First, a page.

Mr M Mahlaule (ANC) said the spirit in which the Committee looks at the aforesaid sentence should be positive. He felt that the sentence should remain unchanged, while acknowledging that there are some problems in the mining sector. There is a mitigating factor that comes with reviews of the mining charter itself. The policy is widely accepted by company stakeholders.
Mr Mileham pointed out that commodity prices are not low, but are in fact at an all-time high, including gold, which is one of the country's major export minerals. The statement that commodity prices are low is incorrect and misleading. He stated there was no universally accepted review of the mining charter. The Minerals Council South Africa (MCSA) is taking the mining charter to review because the Minister’s constitutional authority to review the mining charter is in question. The legislation does not give the Minister the authority to review the mining charter. He assured the Committee that he does not deny that the mining charter has been reviewed by the Minister, but rather that the mining charter is in court because the mining sector does not agree that the Minister has the authority to review the charter. He insisted that the Committee needs to state facts if it wants to be honest in its observations. He concluded his commentary by reemphasising the point he made earlier that the mining sector is in decline and that commodity prices were high, not low.
The Chairperson replied that the Committee should consider the report without dealing in theories of the economy. The paragraphs are an illustration of facts rather than a contradiction, and he also believed the sentence should remain unchanged. He added that there is no current compliance with policy in the industry. The mining charter was not taken to court, but the issue raised in court is a part of the mining charter. The section of the mining charter taken to court deals with the renewal of a license. It states that “when you make an application of renewal of a license, you should comply with the new proposal of the mining charter.” The MCSA does not have a problem with the mining charter but are satisfied with the process of the mining charter. They do take issue only with a section of the charter that was being heard in the court. However, it is not a big issue.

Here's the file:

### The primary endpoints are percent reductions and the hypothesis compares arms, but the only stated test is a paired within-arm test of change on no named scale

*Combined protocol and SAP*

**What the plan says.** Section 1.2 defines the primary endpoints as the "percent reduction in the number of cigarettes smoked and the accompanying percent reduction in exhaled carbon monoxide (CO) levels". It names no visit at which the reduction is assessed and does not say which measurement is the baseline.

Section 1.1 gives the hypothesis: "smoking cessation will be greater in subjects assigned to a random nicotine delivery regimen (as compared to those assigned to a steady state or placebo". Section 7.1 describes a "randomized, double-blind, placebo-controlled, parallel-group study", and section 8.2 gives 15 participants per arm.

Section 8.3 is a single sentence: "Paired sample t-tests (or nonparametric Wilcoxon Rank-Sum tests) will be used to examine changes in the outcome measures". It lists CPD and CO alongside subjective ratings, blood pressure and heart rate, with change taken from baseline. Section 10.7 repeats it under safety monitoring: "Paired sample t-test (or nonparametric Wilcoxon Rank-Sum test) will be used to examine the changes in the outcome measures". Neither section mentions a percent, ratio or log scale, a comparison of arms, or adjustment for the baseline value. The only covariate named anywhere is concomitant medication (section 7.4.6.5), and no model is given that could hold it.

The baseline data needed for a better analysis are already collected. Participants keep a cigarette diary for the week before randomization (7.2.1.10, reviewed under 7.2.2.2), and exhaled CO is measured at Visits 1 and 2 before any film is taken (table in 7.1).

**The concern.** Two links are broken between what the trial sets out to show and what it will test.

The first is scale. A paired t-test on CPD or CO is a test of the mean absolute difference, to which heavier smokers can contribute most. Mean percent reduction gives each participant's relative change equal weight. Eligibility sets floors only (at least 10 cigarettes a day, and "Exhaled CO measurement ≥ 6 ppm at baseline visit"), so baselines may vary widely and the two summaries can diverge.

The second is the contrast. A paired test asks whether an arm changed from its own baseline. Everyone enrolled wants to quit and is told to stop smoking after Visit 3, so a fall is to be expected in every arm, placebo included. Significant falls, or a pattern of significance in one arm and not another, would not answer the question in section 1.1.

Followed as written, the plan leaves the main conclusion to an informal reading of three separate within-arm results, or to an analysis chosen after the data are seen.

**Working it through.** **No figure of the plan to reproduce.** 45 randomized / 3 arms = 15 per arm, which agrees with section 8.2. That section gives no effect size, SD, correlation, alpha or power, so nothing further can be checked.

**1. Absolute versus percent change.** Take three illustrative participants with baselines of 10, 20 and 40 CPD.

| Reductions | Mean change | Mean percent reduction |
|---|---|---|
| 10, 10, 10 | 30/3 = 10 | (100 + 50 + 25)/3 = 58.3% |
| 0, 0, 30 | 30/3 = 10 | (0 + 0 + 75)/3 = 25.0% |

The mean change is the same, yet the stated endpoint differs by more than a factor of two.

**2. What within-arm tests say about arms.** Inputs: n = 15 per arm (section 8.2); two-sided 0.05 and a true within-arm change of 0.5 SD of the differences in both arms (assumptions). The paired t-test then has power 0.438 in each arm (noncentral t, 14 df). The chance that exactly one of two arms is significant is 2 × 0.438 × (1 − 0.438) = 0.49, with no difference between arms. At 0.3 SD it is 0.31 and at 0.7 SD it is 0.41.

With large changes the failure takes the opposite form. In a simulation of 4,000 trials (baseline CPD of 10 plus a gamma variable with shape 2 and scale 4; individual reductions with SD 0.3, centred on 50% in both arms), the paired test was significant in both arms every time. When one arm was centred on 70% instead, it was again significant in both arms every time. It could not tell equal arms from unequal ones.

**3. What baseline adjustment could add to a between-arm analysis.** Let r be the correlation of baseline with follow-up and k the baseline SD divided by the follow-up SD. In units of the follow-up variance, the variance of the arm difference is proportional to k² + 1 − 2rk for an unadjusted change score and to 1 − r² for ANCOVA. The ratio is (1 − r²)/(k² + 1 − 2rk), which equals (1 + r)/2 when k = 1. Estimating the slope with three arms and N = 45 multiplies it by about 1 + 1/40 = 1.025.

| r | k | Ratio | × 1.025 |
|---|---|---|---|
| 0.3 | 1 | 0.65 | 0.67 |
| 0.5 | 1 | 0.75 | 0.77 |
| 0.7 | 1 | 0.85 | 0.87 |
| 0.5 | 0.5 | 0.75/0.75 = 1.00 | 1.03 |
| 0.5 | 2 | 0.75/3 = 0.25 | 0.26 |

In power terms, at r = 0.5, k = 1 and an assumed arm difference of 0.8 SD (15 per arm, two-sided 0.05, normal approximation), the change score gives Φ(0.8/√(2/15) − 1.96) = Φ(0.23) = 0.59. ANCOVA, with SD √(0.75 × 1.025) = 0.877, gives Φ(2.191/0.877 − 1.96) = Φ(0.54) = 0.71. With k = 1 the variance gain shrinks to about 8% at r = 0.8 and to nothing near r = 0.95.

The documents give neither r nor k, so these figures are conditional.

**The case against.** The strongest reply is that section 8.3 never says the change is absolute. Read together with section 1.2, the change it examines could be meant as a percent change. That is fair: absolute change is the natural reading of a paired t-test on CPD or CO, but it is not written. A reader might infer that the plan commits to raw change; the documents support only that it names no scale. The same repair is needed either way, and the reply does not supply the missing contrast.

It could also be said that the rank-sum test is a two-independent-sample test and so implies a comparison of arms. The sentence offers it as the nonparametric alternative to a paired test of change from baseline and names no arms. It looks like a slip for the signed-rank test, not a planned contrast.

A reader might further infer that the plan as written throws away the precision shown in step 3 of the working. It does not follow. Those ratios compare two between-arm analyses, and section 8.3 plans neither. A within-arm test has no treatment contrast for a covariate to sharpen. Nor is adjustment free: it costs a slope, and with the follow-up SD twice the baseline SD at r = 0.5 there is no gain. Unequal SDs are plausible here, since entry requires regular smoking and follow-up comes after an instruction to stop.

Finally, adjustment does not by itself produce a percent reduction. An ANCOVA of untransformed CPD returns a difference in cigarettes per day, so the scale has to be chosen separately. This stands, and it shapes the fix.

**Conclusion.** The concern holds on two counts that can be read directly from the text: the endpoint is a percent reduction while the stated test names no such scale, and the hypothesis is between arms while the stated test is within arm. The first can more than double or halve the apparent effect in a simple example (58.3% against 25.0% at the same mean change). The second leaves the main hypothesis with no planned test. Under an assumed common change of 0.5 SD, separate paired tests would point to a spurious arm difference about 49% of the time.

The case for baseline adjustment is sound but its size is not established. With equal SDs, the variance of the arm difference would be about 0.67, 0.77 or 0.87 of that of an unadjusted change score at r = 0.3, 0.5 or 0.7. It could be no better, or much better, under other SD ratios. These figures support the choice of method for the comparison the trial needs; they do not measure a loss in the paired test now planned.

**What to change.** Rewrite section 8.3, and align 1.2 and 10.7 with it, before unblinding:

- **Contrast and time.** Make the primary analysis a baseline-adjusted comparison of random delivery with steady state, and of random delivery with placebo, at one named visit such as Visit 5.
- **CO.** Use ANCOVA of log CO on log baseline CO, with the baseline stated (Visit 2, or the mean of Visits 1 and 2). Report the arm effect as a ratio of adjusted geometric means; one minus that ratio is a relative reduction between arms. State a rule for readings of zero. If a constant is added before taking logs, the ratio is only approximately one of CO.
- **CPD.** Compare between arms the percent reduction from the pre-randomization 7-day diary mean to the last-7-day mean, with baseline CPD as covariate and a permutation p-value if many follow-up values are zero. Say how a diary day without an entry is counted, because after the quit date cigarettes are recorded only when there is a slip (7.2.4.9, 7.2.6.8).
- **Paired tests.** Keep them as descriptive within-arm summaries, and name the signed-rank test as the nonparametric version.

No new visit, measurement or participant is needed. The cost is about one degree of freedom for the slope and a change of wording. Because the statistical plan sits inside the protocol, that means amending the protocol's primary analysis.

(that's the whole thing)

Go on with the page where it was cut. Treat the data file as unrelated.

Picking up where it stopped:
The Chairperson took Members through the observations section of the report. He informed the Committee that there may be some imperfections on the draft as it is drafted by humans. He implored Members not to reopen previous discussions. Some of the observations were as follows: